How you manage and configure server roles has a huge impact on the efficiency of your Exchange Server infrastructure.
Excerpted from “Exchange 2010 - A Practical Approach,” published by Red Gate Books (2009).
A lot has changed with server roles and Exchange Server. Up until Exchange Server 2003, you had to install all roles on one server. You couldn’t select which features would be available. You could designate an Exchange 2000 or Exchange 2003 server as a so-called “front-end server,” but this worked like an ordinary Exchange server acting as a protocol proxy. It still had a Mailbox Database and a Public Folder database installed by default.
Exchange Server 2007 introduced the concept of “server roles.” Exchange Server 2010 greatly expands on this concept. Exchange Server 2010 has the following server roles, each with a specific function:
You can install these server roles on dedicated hardware, where each machine has its own role. You can also combine roles on a single server. A typical server installation, for example, combines the Mailbox, Client Access and Hub Transport Server roles. Management Tools are always installed during installation, regardless of which server role is installed.
By contrast, you can’t combine the Edge Transport Server role with any other role. In fact, you can’t even have the Edge Transport Server role be part of the internal domain, because it’s designed to be installed in the network perimeter. There are many reasons for separating Exchange Server into multiple server roles:
Following is a detailed look at each server role.
The Mailbox Server role is the heart of your Exchange Server 2010 environment. This is where you install the Mailbox Database and Public Folder Database. The sole purpose of the Mailbox Server role is to host Mailboxes and Public Folders—nothing more.
In earlier versions of Exchange Server, including Exchange Server 2007, Outlook clients using MAPI still connected directly to the Mailbox Server Role. This is no longer the case with Exchange Server 2010. MAPI clients now connect to a service called “RPC Client Access,” running on the Client Access Server.
The Mailbox Server Role doesn’t route any messages. It only stores messages in mailboxes. The Hub Transport Server role handles all message routing, even between mailboxes on the same server or in the same mailbox database. A Client Access Server is always needed for accessing mailboxes. You’d need IIS on a Mailbox Server role to implement the role-based access control model (RBAC), even if no client is accessing the Mailbox Server directly.
Storage Groups no longer exist in Exchange Server 2010, but mailboxes are still stored in databases, just like in Exchange Server 2007. Just as in earlier versions of Exchange Server, it still uses the Extensible Storage Engine (ESE), although there have been major changes made to the database and the database schema. By default, the first database on a server will be installed in the directory: C:\Program Files\ Microsoft\Exchange Server\V14\Mailbox\Mailbox Database <<identifier>>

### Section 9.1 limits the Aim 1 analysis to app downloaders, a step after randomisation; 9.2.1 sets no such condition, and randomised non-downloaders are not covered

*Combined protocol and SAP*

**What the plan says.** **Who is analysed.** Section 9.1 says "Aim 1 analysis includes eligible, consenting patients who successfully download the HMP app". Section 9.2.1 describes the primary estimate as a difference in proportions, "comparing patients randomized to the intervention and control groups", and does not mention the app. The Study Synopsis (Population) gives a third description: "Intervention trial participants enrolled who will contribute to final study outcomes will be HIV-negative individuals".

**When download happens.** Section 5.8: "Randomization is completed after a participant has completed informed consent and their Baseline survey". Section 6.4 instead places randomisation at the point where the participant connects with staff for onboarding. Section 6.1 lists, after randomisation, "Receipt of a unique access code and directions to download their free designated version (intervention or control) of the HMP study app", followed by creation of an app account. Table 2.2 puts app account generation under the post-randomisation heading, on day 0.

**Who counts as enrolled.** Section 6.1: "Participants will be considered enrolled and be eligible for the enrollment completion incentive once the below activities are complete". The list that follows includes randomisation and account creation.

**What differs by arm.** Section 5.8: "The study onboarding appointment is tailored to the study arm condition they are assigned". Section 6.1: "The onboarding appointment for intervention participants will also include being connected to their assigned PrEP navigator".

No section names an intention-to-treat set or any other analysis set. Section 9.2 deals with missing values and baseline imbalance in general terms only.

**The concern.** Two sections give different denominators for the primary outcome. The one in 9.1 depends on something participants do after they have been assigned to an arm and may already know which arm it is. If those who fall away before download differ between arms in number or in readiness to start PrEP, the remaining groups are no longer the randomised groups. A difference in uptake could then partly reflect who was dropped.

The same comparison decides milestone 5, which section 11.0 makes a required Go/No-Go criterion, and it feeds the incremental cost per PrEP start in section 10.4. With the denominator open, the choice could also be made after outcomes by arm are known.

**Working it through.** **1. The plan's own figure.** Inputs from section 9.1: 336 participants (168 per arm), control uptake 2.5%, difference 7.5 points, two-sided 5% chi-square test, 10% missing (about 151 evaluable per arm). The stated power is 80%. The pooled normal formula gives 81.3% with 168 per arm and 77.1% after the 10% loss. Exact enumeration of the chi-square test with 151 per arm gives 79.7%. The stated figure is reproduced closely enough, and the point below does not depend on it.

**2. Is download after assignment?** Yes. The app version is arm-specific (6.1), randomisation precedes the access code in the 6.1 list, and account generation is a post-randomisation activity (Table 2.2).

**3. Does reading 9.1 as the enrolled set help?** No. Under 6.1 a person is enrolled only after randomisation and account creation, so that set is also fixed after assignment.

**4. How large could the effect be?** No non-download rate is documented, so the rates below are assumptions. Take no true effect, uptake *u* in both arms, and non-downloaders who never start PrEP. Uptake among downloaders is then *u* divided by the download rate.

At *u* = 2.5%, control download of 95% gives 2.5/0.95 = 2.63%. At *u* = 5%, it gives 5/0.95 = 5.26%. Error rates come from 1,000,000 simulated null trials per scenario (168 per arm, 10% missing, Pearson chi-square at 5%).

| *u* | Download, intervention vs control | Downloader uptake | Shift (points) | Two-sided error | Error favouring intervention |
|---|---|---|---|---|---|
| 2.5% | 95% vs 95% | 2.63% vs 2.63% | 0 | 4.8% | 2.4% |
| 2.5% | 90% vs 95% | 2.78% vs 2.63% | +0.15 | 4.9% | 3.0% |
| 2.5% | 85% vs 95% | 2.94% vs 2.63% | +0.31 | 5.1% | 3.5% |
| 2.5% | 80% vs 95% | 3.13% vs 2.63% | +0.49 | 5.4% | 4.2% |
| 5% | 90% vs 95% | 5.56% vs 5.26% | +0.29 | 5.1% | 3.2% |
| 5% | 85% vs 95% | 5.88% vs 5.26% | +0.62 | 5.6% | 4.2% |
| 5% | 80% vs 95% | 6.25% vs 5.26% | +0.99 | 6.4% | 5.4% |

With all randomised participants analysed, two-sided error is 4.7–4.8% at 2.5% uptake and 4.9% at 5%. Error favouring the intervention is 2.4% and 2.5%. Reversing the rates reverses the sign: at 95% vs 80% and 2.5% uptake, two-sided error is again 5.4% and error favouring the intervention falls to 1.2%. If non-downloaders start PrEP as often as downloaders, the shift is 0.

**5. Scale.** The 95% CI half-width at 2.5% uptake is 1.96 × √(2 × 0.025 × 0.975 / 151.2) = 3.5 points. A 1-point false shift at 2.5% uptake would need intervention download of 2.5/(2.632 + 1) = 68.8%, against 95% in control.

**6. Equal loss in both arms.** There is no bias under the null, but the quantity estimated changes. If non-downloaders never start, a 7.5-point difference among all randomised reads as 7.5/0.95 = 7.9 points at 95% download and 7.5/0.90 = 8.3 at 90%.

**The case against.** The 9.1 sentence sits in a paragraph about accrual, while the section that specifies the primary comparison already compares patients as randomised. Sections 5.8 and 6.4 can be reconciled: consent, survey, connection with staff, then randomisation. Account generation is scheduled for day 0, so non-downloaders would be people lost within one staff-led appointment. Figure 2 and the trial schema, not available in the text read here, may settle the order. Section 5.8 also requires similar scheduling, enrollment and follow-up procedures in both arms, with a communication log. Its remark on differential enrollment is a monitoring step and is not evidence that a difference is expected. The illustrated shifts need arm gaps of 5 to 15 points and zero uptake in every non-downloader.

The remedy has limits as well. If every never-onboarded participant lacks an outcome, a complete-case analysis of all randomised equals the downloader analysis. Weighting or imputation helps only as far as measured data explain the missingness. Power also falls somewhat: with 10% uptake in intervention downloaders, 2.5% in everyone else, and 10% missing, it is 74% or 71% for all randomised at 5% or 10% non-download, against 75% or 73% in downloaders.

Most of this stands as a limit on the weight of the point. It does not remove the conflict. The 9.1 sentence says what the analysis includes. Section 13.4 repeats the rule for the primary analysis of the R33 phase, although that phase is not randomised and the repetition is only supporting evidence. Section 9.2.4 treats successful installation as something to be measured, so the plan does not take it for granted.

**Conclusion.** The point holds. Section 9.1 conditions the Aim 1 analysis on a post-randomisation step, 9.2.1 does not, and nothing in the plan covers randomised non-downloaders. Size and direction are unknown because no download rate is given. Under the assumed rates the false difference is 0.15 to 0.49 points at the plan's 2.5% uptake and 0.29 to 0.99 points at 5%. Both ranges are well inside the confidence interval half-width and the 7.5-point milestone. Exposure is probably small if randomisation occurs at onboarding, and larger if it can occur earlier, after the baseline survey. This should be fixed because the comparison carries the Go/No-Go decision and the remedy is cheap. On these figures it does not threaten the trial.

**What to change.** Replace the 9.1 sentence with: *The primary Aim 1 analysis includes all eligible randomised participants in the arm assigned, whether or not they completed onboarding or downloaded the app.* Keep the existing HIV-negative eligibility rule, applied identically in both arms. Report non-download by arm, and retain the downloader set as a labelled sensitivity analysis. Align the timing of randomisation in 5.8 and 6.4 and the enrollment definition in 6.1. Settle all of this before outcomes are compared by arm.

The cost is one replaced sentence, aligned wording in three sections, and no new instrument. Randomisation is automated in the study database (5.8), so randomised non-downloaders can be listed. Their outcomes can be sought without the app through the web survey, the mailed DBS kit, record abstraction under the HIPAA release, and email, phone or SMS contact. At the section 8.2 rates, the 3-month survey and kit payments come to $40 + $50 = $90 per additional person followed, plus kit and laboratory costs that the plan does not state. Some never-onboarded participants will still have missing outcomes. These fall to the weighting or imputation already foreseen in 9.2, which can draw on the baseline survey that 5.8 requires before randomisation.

The <<identifier>> is a unique number to make sure that the Mailbox Database name is unique within the Exchange organization.
It’s a best practice, from both a performance and a recovery perspective, to place the database and accompanying log files on a dedicated disk. This disk can be on a Fibre Channel storage-area network (SAN), iSCSI SAN or direct-attached storage (DAS) solution. It was a design goal to limit the amount of disk I/O to a level where you could install both the database and the log files on a 1TB SATA disk, but this is only an option if you’ve configured Database Copies and have at least two copies of the Mailbox Database, to avoid a single point of failure.
The Client Access Server role offers all available protocols access to mailboxes. In Exchange Server 2003, Microsoft introduced the concept of “front-end” and “back-end” servers. The Client Access Server role is comparable to an Exchange Server 2003 front-end server.
All clients connect to the Client Access Server. After authentication, requests are proxied to the appropriate Mailbox Server. Communication between the client and the Client Access Server is via the normal protocols (HTTP, IMAP4, POP3 and MAPI). Communication between the Client Access Server and the Mailbox Server is via Remote Procedure Calls (RPCs).
The Exchange Server 2010 Client Access Server provides the following functionality:
The Client Access Server doesn’t offer SMTP Services. The Hub Transport Server handles all SMTP Services. You need at least one Client Access Server for each Mailbox Server in an Active Directory site, as well as a fast connection between the Client Access Server and the Mailbox Server. The Client Access Server also needs a fast connection to a Global Catalog Server.
You should deploy the Client Access Server on the internal network—not in the network perimeter. In order to access a Client Access Server from the Internet, you need to install a Microsoft Internet Security and Acceleration (ISA) Server in the perimeter network. You should then “publish” all necessary Exchange services to the Internet on this ISA Server.
The Hub Transport Server role is responsible for routing messaging, not only between the Internet and your Exchange infrastructure, but also between your Exchange servers. Messages are always routed with the Hub Transport Server role, even if the source and destination mailbox are on the same server or the source and the destination mailbox are in the same Mailbox Database. For example, the Hub Transport Server routes messages as follows: